Around the North: Detroit Lions
As we indicated in our initial post about the Chicago Bears, every NFL team begins the year with the goal of winning their division. The Detroit Lions, as unlikely as they are to actually win, are no different.
In this post, we’ll offer a breakdown of notable additions & subtractions, the draft, and the strengths/weaknesses for the Lions. In all likelihood, Matt Patricia will underwhelm in his third season as Detroit’s head coach, once again squandering another year of strong play from Matthew Stafford.
Notable Additions and Subtractions
- Halapoulivaati Vaitai
- Jamie Collins
- Danny Shelton
- Desmond Trufant
- Jayron Kearse
- Duron Harmon
Vikings fans will be familiar with Kearse, a backup safety who played a significant role on special teams. If it wasn’t for a DWI, Kearse would likely still be a special teams captain in Minnesota. Kearse played well when he received opportunity on defense.
Patricia continues to try and replicate New England’s success in Detroit by bringing former Patriots. Harmon, Shelton, and Collins are all solid additions; Collins offers the most upside. The former second-round pick had seven sacks and three interceptions last season. These players will complement Trey Flowers (also a former Patriot) and first-round pick Jeffrey Okudah.
- Graham Glasgow
- A’Shawn Robinson
- Mike Daniels
- Damon Harrison
- Rick Wagner
- Darius Slay
The biggest loss here, without question, is Darius Slay. A #1 corner, Slay took a step back last season after consistently grading as a top-end player, according to PFF. Okudah certainly has promise, but young corners often struggle in their transition to the NFL.
There has been a lot of turnover at DT for the Lions. Harrison, Daniels, and Robinson played significant snaps in the middle of Detroit’s defense. The Vikings, as fans know, love to run the ball. The transition along Detroit’s defensive line makes one wonder if there will be opportunity to exploit Detroit’s defense through the run, thus keeping Stafford on the sidelines.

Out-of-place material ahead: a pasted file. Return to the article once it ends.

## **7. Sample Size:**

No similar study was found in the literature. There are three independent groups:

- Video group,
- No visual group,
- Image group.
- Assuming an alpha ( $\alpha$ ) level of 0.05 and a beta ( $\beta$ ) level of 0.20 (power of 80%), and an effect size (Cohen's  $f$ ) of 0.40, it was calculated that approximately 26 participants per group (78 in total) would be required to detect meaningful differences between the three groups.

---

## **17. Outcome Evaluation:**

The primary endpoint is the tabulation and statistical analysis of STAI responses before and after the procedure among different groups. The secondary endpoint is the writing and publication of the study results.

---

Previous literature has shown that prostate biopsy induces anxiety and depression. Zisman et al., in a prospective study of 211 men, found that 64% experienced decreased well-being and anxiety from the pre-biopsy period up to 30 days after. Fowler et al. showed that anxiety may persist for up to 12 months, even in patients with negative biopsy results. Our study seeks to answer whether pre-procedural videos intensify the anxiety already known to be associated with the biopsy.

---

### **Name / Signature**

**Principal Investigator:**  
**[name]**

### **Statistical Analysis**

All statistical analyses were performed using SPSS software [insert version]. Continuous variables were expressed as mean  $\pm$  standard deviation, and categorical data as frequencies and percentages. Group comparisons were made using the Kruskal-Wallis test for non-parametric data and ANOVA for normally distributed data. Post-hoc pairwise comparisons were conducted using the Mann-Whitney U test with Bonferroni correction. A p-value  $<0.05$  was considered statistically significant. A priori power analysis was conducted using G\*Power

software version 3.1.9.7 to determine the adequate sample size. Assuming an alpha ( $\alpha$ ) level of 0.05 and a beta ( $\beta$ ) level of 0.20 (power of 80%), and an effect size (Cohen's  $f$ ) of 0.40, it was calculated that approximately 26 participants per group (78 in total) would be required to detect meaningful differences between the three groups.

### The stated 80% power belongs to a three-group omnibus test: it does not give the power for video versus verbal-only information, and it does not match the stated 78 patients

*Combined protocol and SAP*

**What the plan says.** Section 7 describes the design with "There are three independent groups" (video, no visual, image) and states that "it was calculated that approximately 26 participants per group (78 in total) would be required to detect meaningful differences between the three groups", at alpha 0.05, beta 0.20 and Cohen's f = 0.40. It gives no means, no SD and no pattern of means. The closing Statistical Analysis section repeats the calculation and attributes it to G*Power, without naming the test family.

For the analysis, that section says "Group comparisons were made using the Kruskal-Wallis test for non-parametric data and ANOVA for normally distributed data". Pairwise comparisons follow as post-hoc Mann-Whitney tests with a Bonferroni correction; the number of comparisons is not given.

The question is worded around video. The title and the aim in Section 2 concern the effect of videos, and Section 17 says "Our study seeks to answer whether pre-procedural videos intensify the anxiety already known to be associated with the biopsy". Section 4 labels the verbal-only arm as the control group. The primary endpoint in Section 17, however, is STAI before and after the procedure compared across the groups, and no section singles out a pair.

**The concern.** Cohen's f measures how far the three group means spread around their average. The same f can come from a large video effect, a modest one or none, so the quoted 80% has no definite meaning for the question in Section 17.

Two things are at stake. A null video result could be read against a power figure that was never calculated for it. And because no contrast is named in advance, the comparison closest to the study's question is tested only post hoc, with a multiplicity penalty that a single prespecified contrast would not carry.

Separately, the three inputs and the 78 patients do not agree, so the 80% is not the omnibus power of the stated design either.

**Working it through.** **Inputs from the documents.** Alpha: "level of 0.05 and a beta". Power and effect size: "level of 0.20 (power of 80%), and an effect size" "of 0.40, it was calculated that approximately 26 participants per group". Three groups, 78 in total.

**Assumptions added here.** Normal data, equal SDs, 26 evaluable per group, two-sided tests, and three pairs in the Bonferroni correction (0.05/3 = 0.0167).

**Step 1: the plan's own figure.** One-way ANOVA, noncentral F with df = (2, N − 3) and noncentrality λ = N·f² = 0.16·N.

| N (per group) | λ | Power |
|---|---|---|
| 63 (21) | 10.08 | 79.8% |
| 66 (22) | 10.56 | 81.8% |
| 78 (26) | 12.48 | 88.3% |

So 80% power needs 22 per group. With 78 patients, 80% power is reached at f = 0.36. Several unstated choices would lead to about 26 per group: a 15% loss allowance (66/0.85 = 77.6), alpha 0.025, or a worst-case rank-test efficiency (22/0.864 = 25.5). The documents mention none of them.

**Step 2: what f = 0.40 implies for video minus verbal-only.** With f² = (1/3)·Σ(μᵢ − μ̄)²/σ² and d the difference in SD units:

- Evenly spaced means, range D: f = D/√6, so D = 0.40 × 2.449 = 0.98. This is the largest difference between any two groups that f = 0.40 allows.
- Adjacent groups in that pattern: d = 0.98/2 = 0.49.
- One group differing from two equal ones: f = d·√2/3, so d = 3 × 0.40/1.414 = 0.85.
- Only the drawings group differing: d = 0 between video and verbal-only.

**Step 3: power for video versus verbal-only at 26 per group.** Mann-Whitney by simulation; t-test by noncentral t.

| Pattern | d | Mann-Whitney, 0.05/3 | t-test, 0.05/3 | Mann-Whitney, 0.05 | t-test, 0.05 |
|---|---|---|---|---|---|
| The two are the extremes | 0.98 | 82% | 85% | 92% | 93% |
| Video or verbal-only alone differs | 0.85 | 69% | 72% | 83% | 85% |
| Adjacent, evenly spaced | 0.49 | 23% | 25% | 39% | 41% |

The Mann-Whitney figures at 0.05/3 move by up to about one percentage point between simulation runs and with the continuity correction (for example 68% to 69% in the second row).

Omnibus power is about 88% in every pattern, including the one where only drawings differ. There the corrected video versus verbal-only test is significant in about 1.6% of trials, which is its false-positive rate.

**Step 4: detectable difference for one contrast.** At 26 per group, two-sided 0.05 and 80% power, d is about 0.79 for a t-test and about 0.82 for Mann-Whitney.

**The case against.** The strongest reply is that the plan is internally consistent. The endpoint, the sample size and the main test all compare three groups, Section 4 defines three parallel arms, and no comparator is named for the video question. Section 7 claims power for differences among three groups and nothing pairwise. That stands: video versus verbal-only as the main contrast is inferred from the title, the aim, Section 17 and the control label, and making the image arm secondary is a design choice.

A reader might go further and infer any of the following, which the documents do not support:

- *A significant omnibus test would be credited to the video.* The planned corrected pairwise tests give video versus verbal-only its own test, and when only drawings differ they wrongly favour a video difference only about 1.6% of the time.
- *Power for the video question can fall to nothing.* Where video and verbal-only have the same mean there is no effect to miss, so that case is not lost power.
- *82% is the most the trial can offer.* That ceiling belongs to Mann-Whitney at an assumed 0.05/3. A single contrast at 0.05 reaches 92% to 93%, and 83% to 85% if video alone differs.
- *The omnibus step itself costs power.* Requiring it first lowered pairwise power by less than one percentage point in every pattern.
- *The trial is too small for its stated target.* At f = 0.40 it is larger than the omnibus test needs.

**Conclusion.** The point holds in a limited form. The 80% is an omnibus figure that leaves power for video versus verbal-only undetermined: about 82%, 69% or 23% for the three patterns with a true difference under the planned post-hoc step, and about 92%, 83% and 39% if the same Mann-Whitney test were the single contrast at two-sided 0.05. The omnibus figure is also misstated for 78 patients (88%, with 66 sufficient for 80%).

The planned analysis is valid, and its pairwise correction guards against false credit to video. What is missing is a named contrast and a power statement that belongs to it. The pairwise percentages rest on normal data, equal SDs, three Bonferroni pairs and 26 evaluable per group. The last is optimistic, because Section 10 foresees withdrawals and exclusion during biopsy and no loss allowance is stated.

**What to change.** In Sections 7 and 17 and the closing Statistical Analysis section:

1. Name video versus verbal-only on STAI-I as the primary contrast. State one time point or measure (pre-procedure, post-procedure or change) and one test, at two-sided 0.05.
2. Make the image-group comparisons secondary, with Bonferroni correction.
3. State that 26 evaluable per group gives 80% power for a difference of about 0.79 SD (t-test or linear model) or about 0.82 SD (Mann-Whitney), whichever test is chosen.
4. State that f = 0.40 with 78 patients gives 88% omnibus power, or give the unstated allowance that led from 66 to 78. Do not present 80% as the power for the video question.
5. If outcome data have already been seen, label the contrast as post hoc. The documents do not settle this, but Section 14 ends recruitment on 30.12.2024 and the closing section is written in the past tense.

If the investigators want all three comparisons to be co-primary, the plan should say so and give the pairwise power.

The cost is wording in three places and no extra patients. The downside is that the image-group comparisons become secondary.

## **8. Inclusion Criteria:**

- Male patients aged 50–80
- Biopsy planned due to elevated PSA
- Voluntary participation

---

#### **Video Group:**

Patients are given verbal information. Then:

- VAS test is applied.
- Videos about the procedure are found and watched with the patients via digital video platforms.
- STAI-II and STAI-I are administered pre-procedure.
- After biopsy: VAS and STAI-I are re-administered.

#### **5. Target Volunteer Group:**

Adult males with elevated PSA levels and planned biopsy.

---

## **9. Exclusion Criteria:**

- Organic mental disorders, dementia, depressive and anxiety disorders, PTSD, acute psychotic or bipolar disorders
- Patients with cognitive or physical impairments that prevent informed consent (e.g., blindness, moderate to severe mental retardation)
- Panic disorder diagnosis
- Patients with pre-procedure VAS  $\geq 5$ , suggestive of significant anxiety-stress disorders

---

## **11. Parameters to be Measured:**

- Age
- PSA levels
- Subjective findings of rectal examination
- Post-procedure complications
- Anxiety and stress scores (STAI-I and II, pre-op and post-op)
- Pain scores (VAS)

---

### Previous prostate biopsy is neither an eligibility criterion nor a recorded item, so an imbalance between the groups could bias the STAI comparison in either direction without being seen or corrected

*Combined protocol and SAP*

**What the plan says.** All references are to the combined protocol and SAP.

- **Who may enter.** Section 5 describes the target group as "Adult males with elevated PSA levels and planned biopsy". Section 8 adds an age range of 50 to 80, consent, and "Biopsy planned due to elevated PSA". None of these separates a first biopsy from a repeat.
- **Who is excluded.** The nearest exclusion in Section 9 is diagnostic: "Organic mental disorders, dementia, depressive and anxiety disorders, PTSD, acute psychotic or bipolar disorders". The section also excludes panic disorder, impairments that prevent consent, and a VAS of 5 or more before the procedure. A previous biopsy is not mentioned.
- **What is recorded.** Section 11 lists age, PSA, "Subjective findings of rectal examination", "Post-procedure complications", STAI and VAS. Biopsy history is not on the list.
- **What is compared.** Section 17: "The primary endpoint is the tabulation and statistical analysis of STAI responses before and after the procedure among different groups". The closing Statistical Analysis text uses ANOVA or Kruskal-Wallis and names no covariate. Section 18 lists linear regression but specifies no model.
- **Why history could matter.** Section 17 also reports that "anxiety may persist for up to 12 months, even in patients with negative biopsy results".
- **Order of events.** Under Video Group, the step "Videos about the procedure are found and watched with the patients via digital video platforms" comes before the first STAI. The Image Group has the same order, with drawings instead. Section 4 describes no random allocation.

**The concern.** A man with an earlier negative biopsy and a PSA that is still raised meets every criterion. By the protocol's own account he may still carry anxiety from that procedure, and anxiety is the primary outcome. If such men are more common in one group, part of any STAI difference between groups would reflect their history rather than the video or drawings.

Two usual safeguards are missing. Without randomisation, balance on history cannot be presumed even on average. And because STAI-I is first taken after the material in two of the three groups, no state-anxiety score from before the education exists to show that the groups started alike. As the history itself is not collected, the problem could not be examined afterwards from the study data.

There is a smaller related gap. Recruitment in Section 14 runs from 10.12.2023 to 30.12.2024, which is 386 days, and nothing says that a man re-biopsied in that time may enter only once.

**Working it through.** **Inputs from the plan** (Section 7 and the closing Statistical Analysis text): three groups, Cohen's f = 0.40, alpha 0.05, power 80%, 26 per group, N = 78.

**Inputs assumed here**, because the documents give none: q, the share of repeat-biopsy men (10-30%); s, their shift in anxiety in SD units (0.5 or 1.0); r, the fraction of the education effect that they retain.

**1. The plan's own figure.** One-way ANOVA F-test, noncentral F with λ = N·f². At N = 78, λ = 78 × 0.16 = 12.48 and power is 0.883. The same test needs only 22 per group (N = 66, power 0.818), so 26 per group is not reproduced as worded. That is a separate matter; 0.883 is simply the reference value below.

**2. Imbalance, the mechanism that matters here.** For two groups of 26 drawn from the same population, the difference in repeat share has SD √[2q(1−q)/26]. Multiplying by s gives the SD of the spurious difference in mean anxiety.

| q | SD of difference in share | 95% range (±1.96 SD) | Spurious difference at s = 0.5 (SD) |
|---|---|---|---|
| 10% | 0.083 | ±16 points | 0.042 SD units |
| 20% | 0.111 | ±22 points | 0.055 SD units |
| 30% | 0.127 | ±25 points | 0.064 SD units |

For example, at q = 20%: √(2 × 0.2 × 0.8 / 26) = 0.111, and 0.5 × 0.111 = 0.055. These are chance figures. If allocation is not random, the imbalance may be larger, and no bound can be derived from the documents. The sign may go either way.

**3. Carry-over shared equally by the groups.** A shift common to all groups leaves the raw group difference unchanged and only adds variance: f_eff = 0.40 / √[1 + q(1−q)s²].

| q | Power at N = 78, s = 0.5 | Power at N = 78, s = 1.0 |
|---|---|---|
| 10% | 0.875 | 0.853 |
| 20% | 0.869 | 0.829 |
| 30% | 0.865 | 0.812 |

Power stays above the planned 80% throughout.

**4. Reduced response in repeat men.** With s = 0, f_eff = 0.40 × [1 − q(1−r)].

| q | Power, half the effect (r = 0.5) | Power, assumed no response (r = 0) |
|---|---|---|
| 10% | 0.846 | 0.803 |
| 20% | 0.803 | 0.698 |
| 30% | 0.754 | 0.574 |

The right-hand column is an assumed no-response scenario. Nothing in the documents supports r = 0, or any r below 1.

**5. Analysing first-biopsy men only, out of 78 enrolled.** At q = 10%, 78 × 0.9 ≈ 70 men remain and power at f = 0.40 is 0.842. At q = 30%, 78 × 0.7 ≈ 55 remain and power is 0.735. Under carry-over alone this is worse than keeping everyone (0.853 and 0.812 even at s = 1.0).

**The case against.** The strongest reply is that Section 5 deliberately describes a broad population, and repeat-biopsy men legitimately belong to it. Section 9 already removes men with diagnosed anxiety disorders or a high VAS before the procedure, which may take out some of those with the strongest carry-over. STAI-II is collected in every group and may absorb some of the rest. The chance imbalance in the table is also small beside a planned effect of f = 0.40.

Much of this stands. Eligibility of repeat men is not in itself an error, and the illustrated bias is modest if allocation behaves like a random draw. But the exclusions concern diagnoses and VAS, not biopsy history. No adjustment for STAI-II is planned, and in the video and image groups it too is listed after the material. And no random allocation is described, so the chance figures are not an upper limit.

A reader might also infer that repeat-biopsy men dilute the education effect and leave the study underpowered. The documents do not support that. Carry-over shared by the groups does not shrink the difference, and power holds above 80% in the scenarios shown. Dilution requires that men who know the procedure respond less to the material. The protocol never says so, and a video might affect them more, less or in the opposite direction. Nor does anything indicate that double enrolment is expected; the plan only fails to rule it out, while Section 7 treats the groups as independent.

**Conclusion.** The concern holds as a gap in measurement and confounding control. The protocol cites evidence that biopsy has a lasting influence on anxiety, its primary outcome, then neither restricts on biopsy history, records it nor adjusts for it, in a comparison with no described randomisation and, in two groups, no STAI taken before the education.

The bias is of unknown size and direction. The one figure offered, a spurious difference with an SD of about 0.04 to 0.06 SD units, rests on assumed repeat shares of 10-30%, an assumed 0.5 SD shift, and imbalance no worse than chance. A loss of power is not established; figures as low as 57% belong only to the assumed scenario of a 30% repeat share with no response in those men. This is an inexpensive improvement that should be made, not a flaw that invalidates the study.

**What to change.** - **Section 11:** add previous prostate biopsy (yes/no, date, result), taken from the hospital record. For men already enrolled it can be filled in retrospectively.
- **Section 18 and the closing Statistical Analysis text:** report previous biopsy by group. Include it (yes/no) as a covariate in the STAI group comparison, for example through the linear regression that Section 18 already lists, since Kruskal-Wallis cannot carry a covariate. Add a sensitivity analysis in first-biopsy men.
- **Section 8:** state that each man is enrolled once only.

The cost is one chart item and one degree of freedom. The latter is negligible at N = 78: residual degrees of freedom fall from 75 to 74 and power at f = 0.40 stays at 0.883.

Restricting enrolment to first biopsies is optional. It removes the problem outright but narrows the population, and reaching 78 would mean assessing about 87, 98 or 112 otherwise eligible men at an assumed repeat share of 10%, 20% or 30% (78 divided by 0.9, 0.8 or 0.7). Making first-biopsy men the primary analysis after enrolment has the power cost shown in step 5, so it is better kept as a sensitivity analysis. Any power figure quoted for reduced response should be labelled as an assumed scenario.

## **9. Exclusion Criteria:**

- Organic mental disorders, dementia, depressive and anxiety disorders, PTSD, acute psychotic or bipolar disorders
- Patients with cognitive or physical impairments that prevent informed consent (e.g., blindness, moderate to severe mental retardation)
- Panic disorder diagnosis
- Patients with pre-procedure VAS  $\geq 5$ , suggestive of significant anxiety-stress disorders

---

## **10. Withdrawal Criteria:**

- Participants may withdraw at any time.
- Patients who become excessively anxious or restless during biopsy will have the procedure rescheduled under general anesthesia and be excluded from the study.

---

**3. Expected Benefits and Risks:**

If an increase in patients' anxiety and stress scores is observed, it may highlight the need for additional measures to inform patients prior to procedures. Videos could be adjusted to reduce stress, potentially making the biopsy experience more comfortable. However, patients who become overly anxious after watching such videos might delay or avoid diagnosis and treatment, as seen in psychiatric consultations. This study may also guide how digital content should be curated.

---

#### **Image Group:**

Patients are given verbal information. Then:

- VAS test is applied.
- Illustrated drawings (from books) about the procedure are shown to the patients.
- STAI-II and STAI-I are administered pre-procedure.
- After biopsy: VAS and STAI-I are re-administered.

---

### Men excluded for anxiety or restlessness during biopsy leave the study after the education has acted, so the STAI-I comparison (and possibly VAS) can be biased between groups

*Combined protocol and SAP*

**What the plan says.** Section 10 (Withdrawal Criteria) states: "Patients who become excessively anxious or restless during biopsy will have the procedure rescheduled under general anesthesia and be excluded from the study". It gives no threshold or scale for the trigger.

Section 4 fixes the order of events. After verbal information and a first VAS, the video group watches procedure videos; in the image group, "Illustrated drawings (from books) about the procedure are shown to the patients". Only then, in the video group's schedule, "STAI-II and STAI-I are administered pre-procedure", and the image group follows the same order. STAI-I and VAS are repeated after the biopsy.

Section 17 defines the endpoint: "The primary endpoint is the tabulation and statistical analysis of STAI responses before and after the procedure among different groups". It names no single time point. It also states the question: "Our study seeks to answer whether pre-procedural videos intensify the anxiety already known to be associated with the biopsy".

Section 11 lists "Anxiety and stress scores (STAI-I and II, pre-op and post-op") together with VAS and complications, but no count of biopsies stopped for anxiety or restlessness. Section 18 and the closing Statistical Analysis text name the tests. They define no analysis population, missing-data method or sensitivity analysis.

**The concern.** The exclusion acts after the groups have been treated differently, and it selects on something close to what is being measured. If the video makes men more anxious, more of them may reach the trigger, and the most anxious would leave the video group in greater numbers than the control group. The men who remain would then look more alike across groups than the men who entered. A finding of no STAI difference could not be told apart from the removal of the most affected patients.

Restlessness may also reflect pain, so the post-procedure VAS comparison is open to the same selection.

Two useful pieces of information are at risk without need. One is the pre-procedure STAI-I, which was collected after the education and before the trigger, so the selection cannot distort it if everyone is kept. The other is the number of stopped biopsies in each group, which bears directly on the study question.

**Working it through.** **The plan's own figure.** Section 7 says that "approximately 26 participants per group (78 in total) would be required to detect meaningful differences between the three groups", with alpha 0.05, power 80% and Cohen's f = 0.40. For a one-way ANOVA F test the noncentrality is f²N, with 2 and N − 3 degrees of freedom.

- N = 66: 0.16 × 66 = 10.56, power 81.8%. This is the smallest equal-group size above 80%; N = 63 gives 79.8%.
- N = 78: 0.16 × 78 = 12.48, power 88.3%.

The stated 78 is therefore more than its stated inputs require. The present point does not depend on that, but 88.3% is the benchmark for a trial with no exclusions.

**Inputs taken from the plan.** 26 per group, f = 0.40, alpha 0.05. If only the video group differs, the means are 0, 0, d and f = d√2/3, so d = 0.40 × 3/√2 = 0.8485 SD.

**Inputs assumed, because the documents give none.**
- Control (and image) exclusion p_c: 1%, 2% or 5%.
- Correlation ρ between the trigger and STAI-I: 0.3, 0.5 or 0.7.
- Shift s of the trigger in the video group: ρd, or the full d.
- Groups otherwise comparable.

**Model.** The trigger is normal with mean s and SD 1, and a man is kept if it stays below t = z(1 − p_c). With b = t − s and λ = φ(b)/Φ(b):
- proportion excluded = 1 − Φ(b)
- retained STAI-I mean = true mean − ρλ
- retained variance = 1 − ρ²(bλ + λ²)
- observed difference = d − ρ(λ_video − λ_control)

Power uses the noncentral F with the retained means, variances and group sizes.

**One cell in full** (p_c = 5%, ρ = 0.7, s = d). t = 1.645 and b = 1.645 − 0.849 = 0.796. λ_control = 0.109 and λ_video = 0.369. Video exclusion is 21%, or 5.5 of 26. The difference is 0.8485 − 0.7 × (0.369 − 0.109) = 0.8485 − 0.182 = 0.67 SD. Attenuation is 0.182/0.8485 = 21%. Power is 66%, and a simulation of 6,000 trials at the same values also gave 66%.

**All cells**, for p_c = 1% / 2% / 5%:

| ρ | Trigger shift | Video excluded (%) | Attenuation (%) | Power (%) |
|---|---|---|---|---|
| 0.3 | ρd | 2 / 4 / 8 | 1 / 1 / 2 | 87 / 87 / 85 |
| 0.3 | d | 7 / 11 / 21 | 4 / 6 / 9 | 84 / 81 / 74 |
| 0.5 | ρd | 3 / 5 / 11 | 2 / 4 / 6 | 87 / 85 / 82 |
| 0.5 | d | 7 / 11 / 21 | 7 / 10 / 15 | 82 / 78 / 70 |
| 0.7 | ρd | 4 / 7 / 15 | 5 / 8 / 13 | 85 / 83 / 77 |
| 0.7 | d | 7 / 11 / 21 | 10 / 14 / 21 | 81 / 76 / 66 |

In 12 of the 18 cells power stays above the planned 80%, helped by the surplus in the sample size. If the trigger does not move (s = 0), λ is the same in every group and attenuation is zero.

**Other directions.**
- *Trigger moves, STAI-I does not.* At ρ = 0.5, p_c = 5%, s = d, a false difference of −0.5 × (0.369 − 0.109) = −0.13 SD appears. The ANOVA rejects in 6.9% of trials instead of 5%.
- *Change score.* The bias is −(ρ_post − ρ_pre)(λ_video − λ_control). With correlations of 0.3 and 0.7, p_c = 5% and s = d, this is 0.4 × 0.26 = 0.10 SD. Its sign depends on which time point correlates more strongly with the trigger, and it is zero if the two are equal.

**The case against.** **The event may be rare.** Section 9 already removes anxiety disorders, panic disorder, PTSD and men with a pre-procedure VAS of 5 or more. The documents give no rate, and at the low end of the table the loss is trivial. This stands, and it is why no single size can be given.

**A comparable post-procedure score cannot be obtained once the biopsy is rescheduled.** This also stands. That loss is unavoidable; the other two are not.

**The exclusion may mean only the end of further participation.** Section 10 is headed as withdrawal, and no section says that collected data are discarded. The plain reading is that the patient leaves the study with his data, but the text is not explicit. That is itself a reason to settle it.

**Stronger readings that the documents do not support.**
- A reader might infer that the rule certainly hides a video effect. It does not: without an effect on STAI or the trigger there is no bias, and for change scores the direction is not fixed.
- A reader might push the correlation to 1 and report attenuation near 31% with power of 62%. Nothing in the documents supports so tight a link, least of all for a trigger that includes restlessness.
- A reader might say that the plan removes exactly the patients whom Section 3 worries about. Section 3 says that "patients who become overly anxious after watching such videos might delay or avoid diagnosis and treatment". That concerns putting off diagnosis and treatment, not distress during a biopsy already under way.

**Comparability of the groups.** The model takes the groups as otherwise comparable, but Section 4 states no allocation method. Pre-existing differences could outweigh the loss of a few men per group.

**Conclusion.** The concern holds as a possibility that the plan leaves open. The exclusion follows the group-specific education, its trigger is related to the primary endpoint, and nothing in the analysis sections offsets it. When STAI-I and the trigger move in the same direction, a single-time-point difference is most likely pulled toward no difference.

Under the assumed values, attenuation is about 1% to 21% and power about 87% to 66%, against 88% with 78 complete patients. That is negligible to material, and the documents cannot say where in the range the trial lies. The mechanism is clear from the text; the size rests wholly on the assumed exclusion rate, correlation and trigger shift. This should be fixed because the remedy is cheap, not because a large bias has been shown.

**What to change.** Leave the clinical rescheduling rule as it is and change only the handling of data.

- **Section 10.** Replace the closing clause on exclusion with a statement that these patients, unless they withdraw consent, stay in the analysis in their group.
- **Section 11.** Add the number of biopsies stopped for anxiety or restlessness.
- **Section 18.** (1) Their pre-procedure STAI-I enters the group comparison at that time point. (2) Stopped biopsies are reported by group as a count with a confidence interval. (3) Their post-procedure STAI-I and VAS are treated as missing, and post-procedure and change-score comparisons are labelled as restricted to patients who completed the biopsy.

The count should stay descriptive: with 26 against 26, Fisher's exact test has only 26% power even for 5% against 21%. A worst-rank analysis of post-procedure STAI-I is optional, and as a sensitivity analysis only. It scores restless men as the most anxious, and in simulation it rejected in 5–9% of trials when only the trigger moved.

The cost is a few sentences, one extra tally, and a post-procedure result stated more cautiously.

Last season, Detroit’s offensive line was strong. Losing Glasgow is perhaps the most significant loss, seeing as how he was PFF’s 13th best guard last season. Wagner, who is now in Green Bay, has been an above-average tackle throughout his career.
The Detroit Lions chose nine players in the 2020 draft. The most notable selections are Okudah, second-round running back D’Andre Swift, and their two third-round picks: defensive end Julian Okwara and guard Jonah Jackson.
Okudah was widely regarded as one of the best players in the draft. The Lions married value and need when they chose him 3rd overall. He is a gifted athlete and will be Detroit’s #1 corner immediately.
Kerryon Johnson has struggled with injuries, playing only 18 games through two seasons. As a result, Swift has a legit opportunity to have a significant impact, especially on passing downs.
PFF was high on both Okwara and Jackson. Given the lack of depth at both DE and guard in Detroit, both have an opportunity to have meaningful snaps.
Strengths and Weaknesses
Matthew Stafford might be the toughest player in the NFL. There’s a good argument to be made for Stafford being the best QB in the North. Zimmer’s young corners will struggle to cover Kenny Golladay (a top-20 receiver) and Marvin Jones. At 5’8, Swift will remind fans of Darren Sproles, especially upon considering his ability as a pass catcher. The Golladay-Jones-Swift trio will be difficult to defend, so getting the Lions into third and long is more important than ever.
The defense isn’t as formidable as their offense, but they have some players. The Collins & Flowers duo should be able to generate pressure. PFF ranks Flowers as 2019’s 18th best edge defender and Collins as the 16th best linebacker. Replacing Slay with Okudah is about as good of a scenario as the Lions could have hoped for. Trufant, if he can stay healthy, will complement Okudah. The Harmon/Kearse safety tandem should also be solid in the defensive backfield.
Position in the North
Coaches coming from New England (as least during the Belichick era) have often failed as head coaches. Since firing Jim Caldwell for Matt Patricia, the Lions have taken a step back.
Part of the issue must rest in trying to replicate New England’s success. Instead of charting their own path, coaches are seduced into thinking they can mirror Belichick’s methods. Unless Patricia and General Manager Bob Quinn actually try to develop their own identity in Detroit, it’s difficult to envision a scenario where they have lasting success.
The Lions have an uphill battle competing for a playoff spot. Detroit is the worst team in the North heading into the 2020 season.
In the final installment of our Around the North series, we’ll cover the Green Bay Packers.